Last year, when Indian Railways painted a few Bihar-bound trains with Madhubani paintings ~ a traditional art form of Bihar ~ it rightly earned applauds from all corners. Not only art connoisseurs but people from all over the world expressed their appreciation. United Nations India lauded the efforts of Indian Railway and artists by sharing an image of Indian Railway coaches painted with Madhubani art on Twitter. Of course, this was a proud moment for not only the artists, but the entire country, as the traditional art form of Bihar was getting visible globally.
However, this is not the first time that Mithila art, or Madhubani painting, is getting acknowledgment worldwide.
The art form, which was once limited to a part of Madhubani, and was only used to decorate the walls of village homes, has now been showcased in several landmark museums in the US, Japan and several other countries. The latest feather in its cap was when Godavari Dutt from Ratti village Bihar was bestowed the Padma Shri award by the President for her immense contribution to Mithila painting. The big question is: What led this Madhubani art, in which women have been painting the floors and walls of their homes with folk stories, deity’s figures and animal figures, to catch the international eye? How has this journey been?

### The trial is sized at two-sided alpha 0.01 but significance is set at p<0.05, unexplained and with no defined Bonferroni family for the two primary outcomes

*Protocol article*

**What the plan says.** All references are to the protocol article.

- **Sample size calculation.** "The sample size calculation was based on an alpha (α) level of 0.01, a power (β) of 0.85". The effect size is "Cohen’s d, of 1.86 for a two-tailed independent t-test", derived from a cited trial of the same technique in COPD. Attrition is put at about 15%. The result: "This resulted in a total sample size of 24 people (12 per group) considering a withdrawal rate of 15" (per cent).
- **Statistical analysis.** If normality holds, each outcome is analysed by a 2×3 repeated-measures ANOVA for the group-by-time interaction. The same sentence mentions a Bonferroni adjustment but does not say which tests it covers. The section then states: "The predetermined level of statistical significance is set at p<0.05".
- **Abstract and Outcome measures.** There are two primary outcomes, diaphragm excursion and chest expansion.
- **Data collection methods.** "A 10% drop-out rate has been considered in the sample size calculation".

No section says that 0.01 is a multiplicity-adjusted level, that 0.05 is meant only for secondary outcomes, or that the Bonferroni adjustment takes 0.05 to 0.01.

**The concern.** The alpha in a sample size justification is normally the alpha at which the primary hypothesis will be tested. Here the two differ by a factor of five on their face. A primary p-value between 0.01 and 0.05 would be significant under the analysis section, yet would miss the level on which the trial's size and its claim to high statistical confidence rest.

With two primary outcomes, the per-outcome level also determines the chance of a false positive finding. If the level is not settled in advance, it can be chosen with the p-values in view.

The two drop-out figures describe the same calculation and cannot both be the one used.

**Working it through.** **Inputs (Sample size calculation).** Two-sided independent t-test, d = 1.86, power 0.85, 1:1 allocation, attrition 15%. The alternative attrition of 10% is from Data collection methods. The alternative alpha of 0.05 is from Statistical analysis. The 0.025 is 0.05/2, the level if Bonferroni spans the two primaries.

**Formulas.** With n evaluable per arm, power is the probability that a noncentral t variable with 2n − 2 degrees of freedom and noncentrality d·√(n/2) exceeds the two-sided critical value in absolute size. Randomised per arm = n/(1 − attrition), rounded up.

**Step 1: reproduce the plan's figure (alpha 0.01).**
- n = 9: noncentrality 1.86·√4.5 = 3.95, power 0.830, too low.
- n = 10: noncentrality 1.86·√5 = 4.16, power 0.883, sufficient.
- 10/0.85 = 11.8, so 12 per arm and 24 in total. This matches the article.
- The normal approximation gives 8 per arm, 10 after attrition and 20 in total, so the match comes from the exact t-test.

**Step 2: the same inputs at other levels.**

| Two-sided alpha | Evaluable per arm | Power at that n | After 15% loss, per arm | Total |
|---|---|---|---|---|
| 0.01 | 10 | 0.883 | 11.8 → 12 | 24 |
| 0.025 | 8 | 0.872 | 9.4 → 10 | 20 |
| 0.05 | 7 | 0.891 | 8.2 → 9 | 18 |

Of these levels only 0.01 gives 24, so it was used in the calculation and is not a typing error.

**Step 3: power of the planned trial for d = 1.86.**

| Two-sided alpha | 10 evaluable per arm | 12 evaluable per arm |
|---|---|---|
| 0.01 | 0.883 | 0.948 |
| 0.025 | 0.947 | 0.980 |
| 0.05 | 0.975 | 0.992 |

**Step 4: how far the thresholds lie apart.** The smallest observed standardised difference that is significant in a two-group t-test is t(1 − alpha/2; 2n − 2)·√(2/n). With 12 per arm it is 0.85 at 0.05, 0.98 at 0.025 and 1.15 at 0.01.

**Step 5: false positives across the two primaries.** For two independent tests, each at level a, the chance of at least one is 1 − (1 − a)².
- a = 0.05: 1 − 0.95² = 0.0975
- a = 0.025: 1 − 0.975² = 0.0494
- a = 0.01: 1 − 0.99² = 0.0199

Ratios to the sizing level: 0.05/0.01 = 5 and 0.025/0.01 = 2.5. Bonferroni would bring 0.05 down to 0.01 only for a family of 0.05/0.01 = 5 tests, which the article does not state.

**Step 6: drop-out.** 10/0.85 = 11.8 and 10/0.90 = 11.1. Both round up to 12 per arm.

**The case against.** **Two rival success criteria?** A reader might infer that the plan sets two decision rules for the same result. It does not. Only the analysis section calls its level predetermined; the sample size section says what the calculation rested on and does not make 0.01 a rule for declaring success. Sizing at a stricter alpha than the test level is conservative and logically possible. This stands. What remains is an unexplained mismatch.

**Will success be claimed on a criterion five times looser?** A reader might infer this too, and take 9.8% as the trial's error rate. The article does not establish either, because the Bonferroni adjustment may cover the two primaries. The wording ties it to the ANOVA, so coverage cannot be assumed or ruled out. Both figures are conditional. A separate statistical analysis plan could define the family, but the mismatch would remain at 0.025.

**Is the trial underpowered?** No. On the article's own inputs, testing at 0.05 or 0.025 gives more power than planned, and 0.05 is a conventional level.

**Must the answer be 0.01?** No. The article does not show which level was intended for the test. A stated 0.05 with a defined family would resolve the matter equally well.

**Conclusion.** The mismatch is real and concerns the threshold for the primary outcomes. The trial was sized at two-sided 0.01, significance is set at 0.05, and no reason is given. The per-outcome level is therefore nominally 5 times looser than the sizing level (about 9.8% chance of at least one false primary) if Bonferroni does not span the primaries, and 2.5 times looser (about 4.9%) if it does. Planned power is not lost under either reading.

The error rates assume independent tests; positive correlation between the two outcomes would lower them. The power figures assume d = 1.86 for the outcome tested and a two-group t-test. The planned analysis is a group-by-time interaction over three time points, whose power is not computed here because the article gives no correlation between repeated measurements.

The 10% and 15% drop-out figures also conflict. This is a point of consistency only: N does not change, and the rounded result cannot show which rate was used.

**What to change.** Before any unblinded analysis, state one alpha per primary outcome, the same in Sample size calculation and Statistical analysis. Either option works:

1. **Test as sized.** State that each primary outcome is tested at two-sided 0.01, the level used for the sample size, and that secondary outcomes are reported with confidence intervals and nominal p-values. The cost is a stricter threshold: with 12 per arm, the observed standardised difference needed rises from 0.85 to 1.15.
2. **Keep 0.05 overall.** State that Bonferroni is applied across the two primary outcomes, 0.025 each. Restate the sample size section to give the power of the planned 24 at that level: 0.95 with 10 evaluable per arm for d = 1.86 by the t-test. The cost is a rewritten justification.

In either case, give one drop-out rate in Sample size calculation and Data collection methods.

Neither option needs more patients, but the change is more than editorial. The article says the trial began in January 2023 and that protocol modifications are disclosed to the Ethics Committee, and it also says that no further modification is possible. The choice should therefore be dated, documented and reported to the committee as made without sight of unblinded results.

Madhubani Paintings Origin
The exact origin of this art is still unconfirmed but it has been part and parcel of women in this region for centuries. Mithila is said to be the birth place of Sita. Legend has it that when King Janaka, Sita’s father, asked the painters to decorate the place for his daughter’s wedding, the Mithila art took birth. Since then, it has been passed down from generation to generation among the women.
They adorned their houses. Their paintings often illustrated their thoughts, hopes and dreams.
However, it was a natural disaster ~ a massive earthquake in 1934, which gave this art visibility. Before this, it was unknown to the outside world, limited to certain parts of the state. The earthquake devastated the whole Bihar. This led the British colonial officer in Madhubani District, William G Archer to inspect the place. Then he discovered the paintings on the now-exposed interior walls of homes.